ESPN's latest paper-thin biopic follows where productions about Pete Rose and Bobby Knight have gone before -- which is to say, once over (very) lightly. The most distinctive aspect of this look at Dale Earnhardt is that it may be the first movie produced almost entirely without "g's," as the NASCAR legend goes about his business of racin' and huntin' before prematurely dyin'.
ESPN’s latest paper-thin biopic follows where productions about Pete Rose and Bobby Knight have gone before — which is to say, once over (very) lightly. The most distinctive aspect of this look at Dale Earnhardt, in fact, is that it may be the first movie produced almost entirely without “g’s,” as the NASCAR legend goes about his business of racin’ and huntin’ before prematurely dyin’.
Earnhardt (Barry Pepper, who also played baseball’s Roger Maris in HBO’s “61*”) develops a love for racin’ at an early age thanks to the influence of his surly, thick-skinned dad (J.K. Simmons, who dies way too soon for both Dale and the movie’s good).
“The winner ain’t the guy with the fastest car, son. He’s the one that refuses to lose,” dad tells Dale, advice he later passes along to his son, Dale Jr., played by real-life NASCAR driver Chad McCumbee.
Growin’ up in North Carolina, Dale is so driven to race — as opposed to workin’ at the local mill — that his wives keep walkin’ out on him, until he meets the lovely Teresa (Elizabeth Mitchell), who stays faithful till the end.
Director Russell Mulcahy captures the grungy look of Dale’s early years with location shootin’ in the driver’s home state, but the claustrophobic race sequences and herky-jerky editin’– stylish though they may be — don’t pack much of a wallop for anyone (includin’ yours truly) who doesn’t possess a heavy-duty passion for NASCAR.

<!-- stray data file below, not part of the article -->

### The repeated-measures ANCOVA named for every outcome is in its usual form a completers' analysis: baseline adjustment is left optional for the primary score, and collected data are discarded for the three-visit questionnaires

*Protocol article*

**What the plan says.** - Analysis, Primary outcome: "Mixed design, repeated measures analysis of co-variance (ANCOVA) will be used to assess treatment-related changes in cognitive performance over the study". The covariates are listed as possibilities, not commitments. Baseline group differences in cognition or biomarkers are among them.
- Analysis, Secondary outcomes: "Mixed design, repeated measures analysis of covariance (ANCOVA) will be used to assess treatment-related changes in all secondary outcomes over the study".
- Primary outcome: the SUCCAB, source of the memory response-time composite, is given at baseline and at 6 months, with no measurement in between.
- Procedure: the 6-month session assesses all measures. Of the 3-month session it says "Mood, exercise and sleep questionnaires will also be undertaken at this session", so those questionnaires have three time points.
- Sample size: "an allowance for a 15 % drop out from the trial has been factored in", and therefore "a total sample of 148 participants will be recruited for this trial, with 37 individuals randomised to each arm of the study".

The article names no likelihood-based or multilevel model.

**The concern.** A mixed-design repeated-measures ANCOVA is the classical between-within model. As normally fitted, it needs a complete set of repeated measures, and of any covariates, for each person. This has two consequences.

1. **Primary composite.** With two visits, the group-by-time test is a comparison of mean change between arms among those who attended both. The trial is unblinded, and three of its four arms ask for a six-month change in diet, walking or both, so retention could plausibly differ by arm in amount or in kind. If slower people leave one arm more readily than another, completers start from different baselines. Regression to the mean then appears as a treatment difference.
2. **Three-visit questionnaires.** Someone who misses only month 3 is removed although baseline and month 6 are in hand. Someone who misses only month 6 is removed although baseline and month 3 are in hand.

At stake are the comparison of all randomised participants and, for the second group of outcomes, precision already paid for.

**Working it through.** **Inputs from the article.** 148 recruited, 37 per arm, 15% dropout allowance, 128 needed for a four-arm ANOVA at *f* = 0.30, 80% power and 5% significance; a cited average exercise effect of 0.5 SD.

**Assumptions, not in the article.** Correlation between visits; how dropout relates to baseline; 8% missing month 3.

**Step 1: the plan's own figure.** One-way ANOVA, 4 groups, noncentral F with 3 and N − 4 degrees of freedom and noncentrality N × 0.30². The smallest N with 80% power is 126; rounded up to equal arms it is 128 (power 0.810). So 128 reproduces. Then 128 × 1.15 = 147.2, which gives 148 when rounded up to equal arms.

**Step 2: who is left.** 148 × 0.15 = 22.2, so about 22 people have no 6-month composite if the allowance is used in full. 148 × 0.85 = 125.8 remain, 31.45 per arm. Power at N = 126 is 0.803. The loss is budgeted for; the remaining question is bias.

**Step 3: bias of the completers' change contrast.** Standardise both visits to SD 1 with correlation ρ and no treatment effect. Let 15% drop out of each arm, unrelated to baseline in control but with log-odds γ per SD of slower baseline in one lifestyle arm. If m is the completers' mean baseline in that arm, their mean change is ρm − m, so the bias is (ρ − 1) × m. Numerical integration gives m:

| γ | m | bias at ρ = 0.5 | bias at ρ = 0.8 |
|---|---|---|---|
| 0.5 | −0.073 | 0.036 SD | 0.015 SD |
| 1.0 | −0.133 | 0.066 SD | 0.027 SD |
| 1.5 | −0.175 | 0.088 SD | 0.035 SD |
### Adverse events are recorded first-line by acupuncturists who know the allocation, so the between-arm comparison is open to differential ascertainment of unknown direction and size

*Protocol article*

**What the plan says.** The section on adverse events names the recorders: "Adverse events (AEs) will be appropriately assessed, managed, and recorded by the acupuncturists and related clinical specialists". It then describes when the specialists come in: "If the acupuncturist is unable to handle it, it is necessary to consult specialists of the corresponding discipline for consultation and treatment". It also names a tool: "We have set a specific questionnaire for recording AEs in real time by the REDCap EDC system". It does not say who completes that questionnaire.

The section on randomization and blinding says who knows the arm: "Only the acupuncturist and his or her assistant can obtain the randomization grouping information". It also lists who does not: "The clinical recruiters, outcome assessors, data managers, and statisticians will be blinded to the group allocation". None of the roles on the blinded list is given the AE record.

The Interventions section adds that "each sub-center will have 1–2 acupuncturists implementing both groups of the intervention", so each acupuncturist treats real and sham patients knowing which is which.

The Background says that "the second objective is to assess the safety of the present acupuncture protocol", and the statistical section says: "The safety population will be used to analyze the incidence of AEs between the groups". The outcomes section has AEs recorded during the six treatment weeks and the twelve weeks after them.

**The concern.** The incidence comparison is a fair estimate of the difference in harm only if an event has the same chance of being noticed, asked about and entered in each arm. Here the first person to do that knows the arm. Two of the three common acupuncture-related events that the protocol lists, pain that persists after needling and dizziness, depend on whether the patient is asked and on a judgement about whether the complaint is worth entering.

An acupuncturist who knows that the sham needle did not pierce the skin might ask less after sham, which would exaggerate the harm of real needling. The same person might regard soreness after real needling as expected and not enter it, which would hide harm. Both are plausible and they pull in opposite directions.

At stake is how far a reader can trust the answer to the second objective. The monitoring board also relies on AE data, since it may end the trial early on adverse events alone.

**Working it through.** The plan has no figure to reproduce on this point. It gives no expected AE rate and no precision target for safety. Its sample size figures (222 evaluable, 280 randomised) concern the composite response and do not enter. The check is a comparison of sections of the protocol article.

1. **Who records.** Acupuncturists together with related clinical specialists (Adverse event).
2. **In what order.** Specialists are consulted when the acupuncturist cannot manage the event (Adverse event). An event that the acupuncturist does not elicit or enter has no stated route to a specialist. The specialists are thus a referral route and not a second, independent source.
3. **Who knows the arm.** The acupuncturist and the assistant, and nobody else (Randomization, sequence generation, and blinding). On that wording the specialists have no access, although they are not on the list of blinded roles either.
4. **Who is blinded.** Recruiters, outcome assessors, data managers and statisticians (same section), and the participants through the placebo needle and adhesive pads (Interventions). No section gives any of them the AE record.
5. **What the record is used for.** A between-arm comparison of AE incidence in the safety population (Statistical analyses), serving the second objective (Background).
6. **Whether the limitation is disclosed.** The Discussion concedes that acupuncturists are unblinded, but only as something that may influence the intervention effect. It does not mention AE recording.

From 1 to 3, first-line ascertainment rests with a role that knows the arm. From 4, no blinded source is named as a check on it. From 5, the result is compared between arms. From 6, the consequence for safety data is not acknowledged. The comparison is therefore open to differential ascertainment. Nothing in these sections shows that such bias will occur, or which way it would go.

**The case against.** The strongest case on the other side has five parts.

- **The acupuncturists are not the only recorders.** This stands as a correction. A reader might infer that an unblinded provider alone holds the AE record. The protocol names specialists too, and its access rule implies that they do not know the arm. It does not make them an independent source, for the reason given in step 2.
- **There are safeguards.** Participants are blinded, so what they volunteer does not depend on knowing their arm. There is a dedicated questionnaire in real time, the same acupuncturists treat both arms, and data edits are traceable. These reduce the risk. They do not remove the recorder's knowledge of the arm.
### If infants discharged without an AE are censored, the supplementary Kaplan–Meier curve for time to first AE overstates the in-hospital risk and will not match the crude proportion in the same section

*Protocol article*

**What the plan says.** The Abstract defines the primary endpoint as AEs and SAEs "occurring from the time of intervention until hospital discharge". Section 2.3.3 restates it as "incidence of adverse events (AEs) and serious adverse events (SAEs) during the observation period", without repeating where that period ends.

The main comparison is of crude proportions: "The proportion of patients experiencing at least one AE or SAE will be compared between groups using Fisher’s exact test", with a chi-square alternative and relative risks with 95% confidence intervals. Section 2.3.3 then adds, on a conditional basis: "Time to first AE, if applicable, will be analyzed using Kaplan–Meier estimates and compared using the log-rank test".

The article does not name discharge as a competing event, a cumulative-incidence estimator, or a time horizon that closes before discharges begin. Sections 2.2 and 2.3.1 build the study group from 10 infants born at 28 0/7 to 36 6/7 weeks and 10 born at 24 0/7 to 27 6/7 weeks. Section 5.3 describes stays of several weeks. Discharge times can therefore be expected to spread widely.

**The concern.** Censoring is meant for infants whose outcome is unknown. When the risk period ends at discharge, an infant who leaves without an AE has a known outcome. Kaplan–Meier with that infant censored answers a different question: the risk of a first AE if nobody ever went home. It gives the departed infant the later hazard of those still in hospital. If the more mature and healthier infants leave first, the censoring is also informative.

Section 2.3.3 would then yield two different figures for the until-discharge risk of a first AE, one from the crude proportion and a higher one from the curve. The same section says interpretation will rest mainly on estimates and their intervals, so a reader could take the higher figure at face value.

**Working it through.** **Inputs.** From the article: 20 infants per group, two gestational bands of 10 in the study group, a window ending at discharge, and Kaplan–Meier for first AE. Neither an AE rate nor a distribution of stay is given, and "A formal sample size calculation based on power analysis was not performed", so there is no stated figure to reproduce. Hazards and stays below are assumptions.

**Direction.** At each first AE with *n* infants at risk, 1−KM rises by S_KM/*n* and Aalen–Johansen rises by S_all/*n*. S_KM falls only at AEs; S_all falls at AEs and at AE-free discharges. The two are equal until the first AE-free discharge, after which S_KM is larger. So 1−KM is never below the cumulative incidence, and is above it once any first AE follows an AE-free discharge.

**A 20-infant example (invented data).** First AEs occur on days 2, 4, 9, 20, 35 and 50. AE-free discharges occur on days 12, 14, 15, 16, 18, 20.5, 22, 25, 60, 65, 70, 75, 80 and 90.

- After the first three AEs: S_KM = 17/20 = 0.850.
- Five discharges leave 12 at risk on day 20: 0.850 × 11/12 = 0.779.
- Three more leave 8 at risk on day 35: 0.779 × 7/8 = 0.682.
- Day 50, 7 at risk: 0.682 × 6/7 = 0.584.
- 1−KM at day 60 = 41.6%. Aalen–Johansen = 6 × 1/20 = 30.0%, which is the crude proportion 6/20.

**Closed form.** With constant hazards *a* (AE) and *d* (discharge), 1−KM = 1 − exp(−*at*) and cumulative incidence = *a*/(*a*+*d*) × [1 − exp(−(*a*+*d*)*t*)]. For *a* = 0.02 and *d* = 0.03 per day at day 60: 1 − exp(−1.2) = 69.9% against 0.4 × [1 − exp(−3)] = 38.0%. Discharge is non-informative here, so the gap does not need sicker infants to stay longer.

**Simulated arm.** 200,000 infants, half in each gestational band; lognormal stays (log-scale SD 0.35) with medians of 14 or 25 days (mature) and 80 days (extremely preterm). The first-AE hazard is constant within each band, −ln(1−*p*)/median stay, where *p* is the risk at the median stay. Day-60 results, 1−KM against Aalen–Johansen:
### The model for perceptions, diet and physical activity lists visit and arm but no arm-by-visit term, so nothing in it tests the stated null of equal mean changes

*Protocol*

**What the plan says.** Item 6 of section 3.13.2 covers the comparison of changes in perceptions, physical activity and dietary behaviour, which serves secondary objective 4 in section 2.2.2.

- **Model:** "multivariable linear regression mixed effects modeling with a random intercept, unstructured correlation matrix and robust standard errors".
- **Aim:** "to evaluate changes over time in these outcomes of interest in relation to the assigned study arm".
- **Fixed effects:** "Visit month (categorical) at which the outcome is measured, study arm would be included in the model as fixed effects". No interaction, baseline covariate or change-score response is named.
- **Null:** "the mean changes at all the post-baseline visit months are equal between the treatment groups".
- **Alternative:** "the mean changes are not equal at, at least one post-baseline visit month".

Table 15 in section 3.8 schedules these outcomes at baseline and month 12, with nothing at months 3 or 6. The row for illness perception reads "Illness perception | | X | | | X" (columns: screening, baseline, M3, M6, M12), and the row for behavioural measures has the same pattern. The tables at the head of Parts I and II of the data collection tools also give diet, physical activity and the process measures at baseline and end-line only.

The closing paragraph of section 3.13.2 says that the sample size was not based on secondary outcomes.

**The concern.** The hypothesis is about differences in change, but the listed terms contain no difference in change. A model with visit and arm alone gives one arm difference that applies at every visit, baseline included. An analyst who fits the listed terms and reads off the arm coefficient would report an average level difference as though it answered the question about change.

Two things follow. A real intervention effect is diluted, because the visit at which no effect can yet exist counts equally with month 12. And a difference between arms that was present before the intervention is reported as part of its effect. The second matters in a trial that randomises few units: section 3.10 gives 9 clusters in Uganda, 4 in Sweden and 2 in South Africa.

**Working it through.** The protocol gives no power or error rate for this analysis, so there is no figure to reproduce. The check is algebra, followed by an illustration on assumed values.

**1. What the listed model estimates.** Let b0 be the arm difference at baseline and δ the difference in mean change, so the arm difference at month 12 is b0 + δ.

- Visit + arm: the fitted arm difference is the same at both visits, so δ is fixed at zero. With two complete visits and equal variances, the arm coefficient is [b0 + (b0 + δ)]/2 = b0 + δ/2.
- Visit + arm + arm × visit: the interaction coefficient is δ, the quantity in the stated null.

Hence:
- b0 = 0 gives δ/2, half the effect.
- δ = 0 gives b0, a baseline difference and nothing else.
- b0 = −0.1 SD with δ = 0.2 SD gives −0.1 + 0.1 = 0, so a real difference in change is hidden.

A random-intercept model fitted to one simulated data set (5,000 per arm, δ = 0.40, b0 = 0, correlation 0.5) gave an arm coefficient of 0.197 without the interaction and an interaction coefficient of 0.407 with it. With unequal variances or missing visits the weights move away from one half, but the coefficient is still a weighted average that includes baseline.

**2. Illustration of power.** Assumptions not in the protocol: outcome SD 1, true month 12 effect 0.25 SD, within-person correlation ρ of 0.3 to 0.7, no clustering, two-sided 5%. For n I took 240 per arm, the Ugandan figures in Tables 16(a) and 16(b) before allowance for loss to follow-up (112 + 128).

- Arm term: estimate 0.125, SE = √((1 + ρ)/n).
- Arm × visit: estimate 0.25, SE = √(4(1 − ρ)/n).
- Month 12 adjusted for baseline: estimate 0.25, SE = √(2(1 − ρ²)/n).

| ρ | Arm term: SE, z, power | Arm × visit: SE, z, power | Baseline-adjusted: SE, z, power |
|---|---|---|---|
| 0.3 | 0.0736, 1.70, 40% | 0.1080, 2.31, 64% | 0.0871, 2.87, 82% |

In a more general sense, one limitation that has characterized the recent batch of ESPN sports biopics as well as TNT’s “Evel Knievel” is a tendency to touch upon episodes in the subject’s life and never dig deeper psychologically or emotionally than a “Daddy did this, so I gotta do that” level. On the plus side, there’s no shortage of athletic divas for the sports net to dramatize, such as that bittersweet romance “When Kobe Met Shaquille.”
Pepper is appropriately gruff under prosthetic makeup and an Earnhardt fright wig, but can’t inject much personality into his taciturn character, and other than Simmons, no one else is much more than window dressin’. As an aside, the movie is incongruously “presented by Kay Jewelers.” Feel free to insert your own joke here.
By the way, “3” stands for the number on Earnhardt’s car, but for non-NASCAR fans in need of another mnemonic device, just think, “Rate this movie on a scale from 1-10.”